OTHER

An image of a solar panel charger, Black Diamond trekking poles, a multi-tool, and a folding knife

Trekking Poles
Some people like trekking poles, some don’t. I’m a proponent because they reduce the impact on your knees. They also help you keep balance on uneven terrain and slippery surfaces, as well as creek and river crossings. And according to experts, you can wave trekking poles in the air to help you look even larger in case of a grizzly sighting. I went with the Black Diamond Trail Back Trekking Poles, which I like because they are adjustable thanks to the locking mechanisms.

Multi-Tool
A good multi-tool is invaluable when you’re camping. I used my Leatherman Rebar Multi-tool to help fix the zipper that broke on my tent. It has everything you’d need from both a straight and serrated blade to a bottle opener, pliers, and wood saw.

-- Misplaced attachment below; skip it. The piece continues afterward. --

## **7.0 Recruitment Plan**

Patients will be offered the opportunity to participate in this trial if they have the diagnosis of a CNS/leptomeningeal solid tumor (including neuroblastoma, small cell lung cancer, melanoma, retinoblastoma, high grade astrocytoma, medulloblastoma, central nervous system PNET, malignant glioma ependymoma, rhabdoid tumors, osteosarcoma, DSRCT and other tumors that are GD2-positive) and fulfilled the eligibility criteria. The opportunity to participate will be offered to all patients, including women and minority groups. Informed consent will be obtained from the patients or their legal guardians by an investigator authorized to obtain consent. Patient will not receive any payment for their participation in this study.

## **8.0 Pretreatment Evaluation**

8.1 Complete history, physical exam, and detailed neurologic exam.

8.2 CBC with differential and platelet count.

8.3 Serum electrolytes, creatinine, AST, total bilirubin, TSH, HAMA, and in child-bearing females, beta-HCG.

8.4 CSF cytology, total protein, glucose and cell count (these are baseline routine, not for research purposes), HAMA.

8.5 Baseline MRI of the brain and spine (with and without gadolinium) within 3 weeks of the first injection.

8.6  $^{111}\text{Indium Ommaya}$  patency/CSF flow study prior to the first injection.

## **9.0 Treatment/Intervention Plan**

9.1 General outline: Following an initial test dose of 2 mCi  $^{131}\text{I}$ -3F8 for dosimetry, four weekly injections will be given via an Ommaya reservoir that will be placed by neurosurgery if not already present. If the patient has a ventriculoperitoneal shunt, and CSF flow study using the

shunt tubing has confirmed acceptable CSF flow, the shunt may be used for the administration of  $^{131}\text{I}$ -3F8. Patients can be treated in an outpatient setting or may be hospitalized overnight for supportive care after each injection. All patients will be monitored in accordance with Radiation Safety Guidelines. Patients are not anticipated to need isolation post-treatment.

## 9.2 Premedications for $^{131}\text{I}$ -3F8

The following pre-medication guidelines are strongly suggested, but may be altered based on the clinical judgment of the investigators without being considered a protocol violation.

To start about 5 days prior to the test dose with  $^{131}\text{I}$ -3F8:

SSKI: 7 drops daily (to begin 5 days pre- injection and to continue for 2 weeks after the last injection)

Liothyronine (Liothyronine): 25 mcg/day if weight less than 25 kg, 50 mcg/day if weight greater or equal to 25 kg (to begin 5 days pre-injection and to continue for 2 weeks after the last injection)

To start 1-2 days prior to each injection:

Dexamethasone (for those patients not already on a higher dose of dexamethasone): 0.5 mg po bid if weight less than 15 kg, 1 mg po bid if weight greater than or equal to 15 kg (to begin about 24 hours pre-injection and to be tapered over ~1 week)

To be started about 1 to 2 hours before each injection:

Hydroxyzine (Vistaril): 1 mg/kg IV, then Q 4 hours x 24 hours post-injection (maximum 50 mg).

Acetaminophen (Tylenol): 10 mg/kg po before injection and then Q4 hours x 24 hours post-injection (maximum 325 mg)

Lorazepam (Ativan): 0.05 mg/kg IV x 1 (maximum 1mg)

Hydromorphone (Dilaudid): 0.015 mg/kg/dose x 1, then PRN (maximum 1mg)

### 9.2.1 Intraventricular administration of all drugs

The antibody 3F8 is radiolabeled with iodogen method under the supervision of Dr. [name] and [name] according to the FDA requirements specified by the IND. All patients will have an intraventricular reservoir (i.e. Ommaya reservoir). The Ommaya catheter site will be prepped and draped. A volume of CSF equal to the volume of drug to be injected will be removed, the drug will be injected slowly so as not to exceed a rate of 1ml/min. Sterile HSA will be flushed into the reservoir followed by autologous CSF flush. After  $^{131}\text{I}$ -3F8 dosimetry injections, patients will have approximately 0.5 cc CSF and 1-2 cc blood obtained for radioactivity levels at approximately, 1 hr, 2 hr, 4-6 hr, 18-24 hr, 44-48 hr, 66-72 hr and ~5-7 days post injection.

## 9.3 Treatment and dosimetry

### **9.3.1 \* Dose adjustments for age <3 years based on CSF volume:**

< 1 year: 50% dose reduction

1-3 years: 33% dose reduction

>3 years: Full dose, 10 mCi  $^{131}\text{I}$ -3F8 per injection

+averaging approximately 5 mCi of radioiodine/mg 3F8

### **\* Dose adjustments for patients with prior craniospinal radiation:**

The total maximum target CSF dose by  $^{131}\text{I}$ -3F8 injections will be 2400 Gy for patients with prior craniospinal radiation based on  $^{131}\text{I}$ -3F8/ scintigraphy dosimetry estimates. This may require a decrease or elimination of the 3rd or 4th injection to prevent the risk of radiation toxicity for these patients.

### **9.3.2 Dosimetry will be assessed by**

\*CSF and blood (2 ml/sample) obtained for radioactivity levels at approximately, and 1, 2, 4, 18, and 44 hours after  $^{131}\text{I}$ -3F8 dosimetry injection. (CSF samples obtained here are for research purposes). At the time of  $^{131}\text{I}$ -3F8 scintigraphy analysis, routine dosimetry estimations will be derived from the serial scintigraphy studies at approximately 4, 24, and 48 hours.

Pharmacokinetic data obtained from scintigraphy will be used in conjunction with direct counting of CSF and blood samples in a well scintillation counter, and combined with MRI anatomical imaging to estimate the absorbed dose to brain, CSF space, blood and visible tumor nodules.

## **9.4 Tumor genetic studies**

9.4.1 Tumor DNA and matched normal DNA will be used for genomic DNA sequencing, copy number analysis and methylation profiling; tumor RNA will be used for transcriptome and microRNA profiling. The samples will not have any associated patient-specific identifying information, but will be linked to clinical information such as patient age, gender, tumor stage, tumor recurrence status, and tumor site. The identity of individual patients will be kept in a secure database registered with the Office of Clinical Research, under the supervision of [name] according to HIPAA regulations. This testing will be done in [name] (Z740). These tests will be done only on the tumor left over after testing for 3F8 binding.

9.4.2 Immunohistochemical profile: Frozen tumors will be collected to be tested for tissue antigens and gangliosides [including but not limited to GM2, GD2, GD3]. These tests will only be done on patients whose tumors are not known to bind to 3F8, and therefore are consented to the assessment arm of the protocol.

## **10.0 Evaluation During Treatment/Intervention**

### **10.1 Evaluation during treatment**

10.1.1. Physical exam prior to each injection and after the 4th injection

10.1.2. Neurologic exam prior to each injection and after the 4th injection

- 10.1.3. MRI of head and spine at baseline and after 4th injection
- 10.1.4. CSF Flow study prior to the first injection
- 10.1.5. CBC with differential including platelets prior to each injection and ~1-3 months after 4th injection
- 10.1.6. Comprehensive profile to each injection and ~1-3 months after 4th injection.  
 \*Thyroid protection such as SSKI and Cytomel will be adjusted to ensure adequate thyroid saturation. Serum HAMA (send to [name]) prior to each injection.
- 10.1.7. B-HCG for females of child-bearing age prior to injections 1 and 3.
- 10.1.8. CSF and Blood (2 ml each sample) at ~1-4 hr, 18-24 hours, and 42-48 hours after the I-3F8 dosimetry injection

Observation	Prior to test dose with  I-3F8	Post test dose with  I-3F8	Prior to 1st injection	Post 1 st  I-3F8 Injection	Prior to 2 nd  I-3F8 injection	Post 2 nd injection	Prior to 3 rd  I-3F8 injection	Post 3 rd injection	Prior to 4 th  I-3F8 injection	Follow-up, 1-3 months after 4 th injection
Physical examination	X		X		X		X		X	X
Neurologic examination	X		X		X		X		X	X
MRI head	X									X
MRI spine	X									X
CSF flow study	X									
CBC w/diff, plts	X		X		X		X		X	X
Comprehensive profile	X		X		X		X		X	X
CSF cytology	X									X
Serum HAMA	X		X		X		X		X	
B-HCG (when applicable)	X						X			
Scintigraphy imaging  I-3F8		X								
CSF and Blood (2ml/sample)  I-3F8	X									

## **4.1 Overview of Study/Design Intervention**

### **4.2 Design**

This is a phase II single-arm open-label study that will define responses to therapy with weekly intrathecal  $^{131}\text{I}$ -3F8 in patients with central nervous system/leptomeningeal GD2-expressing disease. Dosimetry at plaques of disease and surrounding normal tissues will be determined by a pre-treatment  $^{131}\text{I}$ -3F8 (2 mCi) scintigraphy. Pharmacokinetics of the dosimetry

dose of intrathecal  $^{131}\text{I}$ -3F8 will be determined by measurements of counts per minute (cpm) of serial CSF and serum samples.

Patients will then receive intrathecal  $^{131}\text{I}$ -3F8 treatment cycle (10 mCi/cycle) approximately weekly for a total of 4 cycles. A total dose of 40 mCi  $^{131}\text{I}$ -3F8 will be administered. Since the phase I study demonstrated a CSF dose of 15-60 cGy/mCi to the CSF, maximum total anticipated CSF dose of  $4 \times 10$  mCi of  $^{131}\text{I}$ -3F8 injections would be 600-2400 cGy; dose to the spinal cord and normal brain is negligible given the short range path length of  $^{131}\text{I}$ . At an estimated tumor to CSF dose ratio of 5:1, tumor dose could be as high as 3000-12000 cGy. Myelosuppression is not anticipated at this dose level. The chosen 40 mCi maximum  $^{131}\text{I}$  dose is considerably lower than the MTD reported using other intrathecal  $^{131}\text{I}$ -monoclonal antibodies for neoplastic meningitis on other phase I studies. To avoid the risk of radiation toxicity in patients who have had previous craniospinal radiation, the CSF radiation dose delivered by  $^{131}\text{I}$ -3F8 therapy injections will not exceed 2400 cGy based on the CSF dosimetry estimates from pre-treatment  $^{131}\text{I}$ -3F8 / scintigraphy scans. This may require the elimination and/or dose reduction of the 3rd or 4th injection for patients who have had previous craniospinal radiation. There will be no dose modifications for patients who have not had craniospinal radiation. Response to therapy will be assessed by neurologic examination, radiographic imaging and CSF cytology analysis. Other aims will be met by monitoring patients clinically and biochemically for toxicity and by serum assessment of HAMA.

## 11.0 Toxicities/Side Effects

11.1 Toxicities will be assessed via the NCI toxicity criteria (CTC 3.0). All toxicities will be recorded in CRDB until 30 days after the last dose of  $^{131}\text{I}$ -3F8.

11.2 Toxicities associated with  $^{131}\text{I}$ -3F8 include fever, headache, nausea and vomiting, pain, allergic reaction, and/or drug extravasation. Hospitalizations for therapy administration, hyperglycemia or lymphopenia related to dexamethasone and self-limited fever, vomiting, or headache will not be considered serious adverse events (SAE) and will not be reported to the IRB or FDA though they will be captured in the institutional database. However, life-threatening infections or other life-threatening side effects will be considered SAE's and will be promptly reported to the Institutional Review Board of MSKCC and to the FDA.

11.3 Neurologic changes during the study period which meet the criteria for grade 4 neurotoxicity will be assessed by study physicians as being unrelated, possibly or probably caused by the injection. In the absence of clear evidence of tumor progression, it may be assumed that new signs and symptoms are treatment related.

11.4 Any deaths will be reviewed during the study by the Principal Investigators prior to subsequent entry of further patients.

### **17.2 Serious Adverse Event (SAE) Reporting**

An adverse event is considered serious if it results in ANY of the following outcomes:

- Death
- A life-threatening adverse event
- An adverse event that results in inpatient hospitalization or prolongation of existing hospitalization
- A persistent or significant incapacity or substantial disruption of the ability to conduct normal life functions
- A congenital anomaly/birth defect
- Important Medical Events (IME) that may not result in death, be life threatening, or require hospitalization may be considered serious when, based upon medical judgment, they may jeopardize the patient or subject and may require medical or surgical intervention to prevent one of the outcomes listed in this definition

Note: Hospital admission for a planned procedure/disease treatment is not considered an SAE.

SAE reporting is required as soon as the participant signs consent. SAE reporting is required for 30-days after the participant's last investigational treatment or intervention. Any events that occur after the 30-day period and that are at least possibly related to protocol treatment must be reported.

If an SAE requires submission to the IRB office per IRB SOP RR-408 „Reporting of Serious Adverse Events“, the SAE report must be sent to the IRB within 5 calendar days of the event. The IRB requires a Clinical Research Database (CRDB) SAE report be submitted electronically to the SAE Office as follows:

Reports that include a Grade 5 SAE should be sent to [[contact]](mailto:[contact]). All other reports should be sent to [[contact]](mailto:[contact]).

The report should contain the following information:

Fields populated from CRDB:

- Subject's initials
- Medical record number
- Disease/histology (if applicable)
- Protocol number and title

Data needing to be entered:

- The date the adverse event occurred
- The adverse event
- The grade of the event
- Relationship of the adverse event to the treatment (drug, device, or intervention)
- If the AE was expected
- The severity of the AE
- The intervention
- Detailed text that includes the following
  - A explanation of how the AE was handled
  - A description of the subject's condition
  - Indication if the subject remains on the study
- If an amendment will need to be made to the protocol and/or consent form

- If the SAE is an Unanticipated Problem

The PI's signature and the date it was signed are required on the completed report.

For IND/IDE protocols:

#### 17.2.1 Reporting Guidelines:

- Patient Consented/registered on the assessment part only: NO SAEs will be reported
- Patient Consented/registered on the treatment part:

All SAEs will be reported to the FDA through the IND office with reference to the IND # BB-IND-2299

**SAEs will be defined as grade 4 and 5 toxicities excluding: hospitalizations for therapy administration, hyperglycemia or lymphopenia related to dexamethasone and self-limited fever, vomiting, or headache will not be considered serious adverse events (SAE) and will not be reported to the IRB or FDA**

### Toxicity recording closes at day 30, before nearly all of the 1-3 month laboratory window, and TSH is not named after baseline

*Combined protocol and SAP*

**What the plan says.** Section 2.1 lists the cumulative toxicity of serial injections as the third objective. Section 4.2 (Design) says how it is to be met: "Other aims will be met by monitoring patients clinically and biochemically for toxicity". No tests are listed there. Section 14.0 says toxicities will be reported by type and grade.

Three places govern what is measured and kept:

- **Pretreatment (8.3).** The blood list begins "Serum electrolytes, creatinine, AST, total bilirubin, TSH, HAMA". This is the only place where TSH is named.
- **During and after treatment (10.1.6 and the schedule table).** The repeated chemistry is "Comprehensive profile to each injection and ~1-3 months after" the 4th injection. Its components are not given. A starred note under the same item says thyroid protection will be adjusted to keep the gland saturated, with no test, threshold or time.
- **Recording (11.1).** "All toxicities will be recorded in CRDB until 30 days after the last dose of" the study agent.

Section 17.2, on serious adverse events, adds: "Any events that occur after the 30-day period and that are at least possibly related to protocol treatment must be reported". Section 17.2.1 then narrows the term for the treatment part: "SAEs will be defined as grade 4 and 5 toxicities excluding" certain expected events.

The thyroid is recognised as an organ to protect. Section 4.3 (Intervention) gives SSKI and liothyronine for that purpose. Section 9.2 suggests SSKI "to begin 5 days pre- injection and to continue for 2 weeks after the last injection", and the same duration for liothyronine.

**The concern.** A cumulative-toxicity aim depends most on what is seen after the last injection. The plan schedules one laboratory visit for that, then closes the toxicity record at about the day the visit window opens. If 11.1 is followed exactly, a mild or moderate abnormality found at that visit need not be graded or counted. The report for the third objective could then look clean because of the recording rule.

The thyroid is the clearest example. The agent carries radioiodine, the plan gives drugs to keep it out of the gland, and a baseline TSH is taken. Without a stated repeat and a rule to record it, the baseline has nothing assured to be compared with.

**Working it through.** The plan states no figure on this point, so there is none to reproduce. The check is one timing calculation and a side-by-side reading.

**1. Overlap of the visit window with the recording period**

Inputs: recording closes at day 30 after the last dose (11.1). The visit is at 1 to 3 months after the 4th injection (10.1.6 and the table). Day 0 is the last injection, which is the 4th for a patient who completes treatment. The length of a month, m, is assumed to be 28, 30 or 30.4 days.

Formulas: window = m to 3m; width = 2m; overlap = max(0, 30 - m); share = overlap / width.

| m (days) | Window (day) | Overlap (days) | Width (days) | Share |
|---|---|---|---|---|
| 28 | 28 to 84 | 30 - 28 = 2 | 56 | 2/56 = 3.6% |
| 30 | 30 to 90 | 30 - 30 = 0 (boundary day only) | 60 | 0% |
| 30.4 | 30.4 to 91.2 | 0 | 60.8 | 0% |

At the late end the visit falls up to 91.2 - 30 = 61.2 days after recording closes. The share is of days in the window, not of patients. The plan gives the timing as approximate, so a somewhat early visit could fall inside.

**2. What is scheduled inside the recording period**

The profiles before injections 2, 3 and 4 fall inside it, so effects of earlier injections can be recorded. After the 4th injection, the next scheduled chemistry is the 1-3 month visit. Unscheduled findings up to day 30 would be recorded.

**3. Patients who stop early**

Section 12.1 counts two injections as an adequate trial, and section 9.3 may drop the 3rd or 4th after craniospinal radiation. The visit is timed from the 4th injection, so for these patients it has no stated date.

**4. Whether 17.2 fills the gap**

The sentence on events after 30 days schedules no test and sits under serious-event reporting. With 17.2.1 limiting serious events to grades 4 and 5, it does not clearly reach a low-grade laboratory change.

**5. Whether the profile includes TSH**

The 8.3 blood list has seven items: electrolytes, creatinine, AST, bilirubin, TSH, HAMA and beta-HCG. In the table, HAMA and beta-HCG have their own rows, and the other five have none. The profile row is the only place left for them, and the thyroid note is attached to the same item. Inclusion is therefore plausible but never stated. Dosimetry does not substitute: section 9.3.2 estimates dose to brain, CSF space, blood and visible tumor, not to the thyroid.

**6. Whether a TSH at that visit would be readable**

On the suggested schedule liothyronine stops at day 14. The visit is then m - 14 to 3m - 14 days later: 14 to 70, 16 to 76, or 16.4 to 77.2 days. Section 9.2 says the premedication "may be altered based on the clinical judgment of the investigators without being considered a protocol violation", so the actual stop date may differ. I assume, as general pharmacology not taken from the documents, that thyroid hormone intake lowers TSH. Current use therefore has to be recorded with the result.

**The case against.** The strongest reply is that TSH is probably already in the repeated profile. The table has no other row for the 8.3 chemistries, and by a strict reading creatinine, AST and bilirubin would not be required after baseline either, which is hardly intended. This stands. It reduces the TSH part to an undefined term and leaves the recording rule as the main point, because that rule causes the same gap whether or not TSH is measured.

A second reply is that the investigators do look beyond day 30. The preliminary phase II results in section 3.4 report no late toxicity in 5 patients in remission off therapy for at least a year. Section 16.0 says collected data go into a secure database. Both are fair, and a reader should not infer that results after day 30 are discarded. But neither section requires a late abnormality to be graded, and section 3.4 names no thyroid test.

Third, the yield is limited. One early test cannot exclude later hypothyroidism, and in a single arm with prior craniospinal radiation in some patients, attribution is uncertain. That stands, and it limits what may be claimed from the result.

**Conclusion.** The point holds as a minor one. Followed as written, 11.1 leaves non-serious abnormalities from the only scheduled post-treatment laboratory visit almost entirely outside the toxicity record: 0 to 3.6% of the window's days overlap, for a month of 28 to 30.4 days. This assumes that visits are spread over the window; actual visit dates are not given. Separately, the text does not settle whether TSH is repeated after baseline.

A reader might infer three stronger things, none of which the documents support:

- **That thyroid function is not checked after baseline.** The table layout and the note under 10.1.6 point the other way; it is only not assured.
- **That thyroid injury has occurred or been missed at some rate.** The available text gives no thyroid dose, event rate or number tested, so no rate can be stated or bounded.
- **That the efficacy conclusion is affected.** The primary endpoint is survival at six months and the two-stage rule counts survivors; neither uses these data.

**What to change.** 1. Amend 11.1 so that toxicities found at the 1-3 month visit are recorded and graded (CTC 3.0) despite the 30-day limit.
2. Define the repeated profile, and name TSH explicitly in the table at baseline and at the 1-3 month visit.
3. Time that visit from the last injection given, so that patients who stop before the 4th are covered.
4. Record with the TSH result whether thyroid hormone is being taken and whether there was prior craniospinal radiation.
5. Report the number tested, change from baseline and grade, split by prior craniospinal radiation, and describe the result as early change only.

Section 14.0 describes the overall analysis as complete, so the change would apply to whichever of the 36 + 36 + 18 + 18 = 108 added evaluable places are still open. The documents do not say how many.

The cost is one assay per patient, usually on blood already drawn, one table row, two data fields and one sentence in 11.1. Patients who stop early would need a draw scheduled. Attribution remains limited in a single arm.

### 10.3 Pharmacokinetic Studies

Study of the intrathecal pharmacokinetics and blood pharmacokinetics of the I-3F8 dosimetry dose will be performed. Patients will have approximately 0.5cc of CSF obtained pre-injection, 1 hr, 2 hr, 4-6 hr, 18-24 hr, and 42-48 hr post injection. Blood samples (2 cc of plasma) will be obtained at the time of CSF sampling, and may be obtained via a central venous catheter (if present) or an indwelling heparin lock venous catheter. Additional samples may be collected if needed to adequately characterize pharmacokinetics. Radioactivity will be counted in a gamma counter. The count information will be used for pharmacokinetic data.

Knife
When it comes to camping knives, I like the Gerber Air Ranger. It’s a reliable folding knife that’s compact, tough, and lightweight. An added bonus is that the partially serrated edge makes cutting through cordage a fairly simple task.

Carabineers
If nothing else, carabineers are a fantastic way to clip things like bear repellent spray to your belt loop and a Nalgene Ultralite Wide-Mouth Water Bottle to your backpack. I went with Black Diamond Neutrino Wiregate Carabineers.

Solar Panel
If you’re going to bring a satellite communicator and a digital camera, you’re going to need a way to recharge them. I went with a Goal Zero Guide 10 Plus Adventure Kit Solar Charger, which also comes with rechargeable batteries.

 

TOILETRIES

An image of Tom's of Main Long Lasting Unscented Deodorant, Weleda Salt Toothpaste, Seventh Generation Baby Wipes, and a Harry's razor